Last month, Google and American Eagle Outfitters held a "tapping spree" at the retailer's store in New York's Times Square. Visitors were loaned phones preloaded with Google Wallet and a $10 gift card, then let loose in the store, where special deals could be downloaded by a tap of the phones against specific signs. Shoppers then redeemed their chosen offers by the cash register with one last tap onto an NFC-enabled device.
The event was designed to spread word about Google Wallet, an app which so far is available on one phone only (the Sprint Nexus S 4G). But it also helped illustrate the wider possibilities that the technology on which it's run, near-field communications (NFC), might offer.
The promise of widespread NFC technology has tantalized the tech world for nearly a decade, and for good reason. It has the potential to transform industries as diverse as health care, banking, government, and transportation. And importantly for marketers, it could also change the way consumers buy goods and the ways those goods are marketed.
Companies, including MasterCard, Microsoft, Samsung, Sony, and Nokia, back the technology (and have board members on the NFC Forum, launched in 2004), excited in part by its use for cashless transactions. Ad agencies are exploring its possibilities as well.
In The Razorfish 5, Razorfish's recent report on five transformative technologies, vice president of mobile Paul Gelb and technology lead Heiko Schweickhardt single out NFC as something that will "open up nearly unprecedented opportunities for ad revenue and groundbreaking consumer experiences."
Chia Chen, senior vice president and mobile marketing practice lead at Digitas, adds, "Essentially, NFC will enable our industry to confidently state that this specific consumer saw and interacted with our NFC-enabled ad, in this location, and that they subsequently purchased the advertised product at this store. That's a big deal."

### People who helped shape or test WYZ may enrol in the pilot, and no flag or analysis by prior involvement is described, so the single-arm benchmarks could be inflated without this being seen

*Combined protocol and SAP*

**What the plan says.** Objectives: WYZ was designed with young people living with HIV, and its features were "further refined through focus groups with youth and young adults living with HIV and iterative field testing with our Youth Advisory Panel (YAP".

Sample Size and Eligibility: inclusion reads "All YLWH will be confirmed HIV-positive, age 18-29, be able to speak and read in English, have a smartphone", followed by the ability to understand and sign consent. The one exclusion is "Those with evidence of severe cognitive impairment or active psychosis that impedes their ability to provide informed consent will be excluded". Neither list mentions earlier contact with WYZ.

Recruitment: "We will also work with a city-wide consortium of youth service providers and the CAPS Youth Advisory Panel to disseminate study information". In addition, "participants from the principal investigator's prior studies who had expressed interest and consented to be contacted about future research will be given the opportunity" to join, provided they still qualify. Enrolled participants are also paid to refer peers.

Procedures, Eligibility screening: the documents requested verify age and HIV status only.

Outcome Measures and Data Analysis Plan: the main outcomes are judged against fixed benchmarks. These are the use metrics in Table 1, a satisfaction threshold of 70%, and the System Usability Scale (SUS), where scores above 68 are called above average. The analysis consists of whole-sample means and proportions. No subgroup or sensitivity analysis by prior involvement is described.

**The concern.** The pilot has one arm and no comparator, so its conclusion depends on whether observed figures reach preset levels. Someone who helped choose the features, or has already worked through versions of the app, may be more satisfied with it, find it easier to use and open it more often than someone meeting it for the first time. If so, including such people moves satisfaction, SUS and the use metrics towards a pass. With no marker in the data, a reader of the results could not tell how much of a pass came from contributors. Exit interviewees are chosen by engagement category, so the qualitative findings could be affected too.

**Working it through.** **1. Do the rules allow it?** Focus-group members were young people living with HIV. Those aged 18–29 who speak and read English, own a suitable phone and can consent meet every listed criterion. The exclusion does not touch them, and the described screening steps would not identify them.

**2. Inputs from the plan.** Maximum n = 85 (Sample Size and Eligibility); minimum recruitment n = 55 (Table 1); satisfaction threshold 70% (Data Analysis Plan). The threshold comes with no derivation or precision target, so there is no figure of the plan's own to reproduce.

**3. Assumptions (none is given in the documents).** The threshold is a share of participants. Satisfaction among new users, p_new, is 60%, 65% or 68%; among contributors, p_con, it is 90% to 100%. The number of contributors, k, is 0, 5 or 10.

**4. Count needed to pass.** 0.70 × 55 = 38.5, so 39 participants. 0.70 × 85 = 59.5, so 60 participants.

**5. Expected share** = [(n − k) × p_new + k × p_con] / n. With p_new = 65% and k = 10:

Indeed, Debbie Arnold, director of the NFC Forum, even notes that the "killer app" for NFC may actually be advertising.
But despite advocates claiming 2011 would be the year NFC finally takes off, actual adoption remains largely hypothetical. It's hard to find a marketer or Web company that doesn't say it's excited about NFC, but it's almost as difficult to find one that's actually using the technology in significant ways.
Based on inductive coupling--where circuits from two given devices exchange information--NFC works by touch. When an NFC-enabled phone is tapped against another NFC chip (or waved in close proximity), the two devices swap data. Because it's short range (the maximum is some 2 centimeters), it's ostensibly more secure than, say, a Bluetooth connection. The most obvious application is payments, as NFC can transform phones into mobile wallets.
In many ways, the technology, say experts, could be seen as an improvement on the QR code, a Rorschach test-looking label applied onto goods (magazine pages, packaging, posters, etc.) that swaps information--e.g., it can connect a user to a website--in only one direction.
If NFC offers such advantages, what's the holdup? The main obstacle to widespread use has been the lack of NFC-enabled devices on the market. For one thing, it's not yet available on the iPhone. Forrester analyst Thomas Husson says that until this year, the amount of phones available supporting the technology was "ridiculously small." Naturally, companies don't want to bet on a technology not yet in the hands of a large consumer audience.
It's clear that while companies are eager to explore NFC, few are ready to make a commitment. CEOs from startups Loopt and shopkick, for instance, spoke to Adweek about the possibilities NFC might create for their companies, but acknowledged they hadn't turned them into a reality due to the lack of NFC-enabled phones in people's hands.
"Once it's widespread, we will be the first to use it," says shopkick CEO Cyriac Roeding.
Another obstacle for NFC, common with new technology: the need to convince consumers that there's value in adopting a new behavior--especially when it comes to using a device as a wallet. Even those optimistic about NFC acknowledge that if people are really going to learn a new way to pay, it has to present big benefits.
"NFC has to offer something more than just convenience to take off," says Loopt founder/CEO Sam Altman. "Swiping a credit card is already really easy--easier than some NFC payment apps I've seen, in fact."
But PayPal's director of communications, Anuj Nayar, says the resistance to NFC is changing due, in part, to a larger shift in the shopping experience as retailers try to come up with mobile strategies. PayPal has announced some NFC initiatives of its own--including an Android app that allows two users to tap their phones together and transfer money between PayPal accounts--but is approaching it as an experiment.